Part of Maryam Khan’s job in Afghanistan last year was to build barracks for the new Afghan army, including areas for cleansing rites and prayer. After five months under heavy U.S. security, Khan, an American, yearned for more contact with ordinary Afghans. When she returned home to Ellicott City, Md., last October, she found she couldn’t leave thoughts of them behind. “I felt like most of the Afghans there were just tired,” said Khan, who works as a civil engineer with the U.S. Army Corps of Engineers.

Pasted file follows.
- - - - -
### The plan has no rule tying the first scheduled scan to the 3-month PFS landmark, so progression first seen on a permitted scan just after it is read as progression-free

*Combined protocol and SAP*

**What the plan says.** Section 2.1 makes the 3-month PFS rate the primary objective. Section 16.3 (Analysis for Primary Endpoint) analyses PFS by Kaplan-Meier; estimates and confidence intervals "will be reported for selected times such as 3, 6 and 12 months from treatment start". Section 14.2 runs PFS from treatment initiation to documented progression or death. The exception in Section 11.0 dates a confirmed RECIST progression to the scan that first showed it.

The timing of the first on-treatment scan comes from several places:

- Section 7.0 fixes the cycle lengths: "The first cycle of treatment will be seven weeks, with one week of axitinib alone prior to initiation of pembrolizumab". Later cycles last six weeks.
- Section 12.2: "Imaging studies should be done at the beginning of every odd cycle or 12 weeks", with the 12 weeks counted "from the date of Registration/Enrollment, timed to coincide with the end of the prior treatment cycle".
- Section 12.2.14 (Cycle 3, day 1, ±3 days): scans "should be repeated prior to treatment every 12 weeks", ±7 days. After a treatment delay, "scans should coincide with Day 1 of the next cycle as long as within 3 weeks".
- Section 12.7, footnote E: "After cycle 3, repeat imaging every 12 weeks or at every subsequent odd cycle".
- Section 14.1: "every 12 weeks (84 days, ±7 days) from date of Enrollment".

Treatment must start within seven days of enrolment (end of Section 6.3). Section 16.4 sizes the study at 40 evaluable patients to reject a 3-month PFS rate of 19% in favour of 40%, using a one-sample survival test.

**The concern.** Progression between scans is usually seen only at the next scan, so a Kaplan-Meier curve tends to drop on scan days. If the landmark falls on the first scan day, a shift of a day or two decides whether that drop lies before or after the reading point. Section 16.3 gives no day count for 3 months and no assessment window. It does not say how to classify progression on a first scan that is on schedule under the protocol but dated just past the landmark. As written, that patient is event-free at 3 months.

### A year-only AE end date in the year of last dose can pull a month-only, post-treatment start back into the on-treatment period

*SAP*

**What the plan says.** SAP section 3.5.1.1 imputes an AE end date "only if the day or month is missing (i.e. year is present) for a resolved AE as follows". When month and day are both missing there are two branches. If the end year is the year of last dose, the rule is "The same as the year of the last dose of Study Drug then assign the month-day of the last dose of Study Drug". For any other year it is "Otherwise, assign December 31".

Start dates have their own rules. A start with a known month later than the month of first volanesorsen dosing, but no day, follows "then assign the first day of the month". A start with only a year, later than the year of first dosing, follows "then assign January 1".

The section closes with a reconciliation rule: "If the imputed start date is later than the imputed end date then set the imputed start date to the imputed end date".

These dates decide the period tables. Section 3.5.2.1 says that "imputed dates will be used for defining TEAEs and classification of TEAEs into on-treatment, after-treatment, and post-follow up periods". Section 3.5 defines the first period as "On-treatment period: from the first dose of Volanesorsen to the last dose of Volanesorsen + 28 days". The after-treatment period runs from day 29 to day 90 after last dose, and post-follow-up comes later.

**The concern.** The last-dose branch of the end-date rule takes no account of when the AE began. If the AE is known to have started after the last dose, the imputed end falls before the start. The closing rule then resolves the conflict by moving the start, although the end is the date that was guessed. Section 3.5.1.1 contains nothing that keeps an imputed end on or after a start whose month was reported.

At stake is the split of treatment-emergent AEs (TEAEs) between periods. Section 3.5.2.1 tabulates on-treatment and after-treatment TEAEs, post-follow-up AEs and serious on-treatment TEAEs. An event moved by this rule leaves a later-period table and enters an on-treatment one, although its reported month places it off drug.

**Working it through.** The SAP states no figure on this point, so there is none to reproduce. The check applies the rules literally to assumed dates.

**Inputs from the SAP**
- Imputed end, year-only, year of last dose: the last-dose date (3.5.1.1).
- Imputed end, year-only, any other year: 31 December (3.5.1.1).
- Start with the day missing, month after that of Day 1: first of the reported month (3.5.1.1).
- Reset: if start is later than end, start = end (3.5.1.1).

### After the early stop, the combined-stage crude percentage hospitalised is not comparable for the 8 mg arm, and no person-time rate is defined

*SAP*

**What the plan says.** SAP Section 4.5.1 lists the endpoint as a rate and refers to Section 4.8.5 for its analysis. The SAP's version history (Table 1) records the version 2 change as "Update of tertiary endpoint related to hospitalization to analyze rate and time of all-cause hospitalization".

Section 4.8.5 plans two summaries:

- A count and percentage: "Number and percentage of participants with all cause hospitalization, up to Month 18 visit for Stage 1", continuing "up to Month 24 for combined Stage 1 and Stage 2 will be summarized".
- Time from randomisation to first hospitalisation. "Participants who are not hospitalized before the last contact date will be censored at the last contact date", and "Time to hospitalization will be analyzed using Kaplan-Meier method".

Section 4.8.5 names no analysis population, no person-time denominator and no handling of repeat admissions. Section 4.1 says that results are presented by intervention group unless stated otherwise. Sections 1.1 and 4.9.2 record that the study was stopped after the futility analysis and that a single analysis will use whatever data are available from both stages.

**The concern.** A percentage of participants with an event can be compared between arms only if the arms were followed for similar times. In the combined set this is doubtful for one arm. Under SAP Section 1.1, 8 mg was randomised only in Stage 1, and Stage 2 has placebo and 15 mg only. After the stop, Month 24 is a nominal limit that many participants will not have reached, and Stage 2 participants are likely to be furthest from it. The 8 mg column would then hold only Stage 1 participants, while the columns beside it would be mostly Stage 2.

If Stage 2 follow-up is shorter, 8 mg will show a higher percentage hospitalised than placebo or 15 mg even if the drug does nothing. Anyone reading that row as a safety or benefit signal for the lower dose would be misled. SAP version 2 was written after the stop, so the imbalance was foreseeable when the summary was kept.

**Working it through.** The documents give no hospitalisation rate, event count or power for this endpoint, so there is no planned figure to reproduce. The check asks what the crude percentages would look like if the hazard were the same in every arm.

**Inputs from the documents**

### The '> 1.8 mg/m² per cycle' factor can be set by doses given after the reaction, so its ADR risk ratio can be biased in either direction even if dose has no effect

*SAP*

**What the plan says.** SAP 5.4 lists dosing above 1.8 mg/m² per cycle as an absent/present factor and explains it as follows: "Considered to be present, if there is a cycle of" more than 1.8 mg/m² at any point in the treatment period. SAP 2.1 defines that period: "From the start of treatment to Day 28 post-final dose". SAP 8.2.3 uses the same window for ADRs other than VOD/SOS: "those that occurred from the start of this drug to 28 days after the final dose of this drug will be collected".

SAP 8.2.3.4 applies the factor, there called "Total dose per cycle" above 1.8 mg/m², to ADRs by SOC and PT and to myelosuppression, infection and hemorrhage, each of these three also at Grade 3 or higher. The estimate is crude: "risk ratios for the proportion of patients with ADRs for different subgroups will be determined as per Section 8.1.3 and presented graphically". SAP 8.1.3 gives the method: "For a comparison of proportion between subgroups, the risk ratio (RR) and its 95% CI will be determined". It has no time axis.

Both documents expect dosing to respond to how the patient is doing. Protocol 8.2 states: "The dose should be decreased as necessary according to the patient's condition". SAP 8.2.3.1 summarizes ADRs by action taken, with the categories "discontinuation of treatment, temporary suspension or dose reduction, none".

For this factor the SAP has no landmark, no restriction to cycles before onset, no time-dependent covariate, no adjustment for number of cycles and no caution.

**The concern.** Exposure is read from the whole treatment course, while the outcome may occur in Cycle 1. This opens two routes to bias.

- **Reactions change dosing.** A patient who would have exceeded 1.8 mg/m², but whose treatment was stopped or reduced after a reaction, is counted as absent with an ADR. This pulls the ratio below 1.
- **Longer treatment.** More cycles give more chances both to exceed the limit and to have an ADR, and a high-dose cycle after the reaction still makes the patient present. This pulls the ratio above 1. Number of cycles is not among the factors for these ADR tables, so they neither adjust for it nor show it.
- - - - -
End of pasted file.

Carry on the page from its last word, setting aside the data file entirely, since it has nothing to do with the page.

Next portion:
“They were tired after years of war, and they just wanted peace.” So when Khan, 23, learned of a volunteer project that would connect American Muslims with people in Afghanistan, she jumped at the chance. She joined forces in late January with Lionel Ifill, 22, a U.S. Army civil affairs specialist stationed along the eastern Afghan border, to help bring together neighborhood mosques in the United States with mosques in Afghanistan. It’s a way of letting Afghans know that people in the United States care about them, Ifill wrote in an e-mail from Afghanistan.



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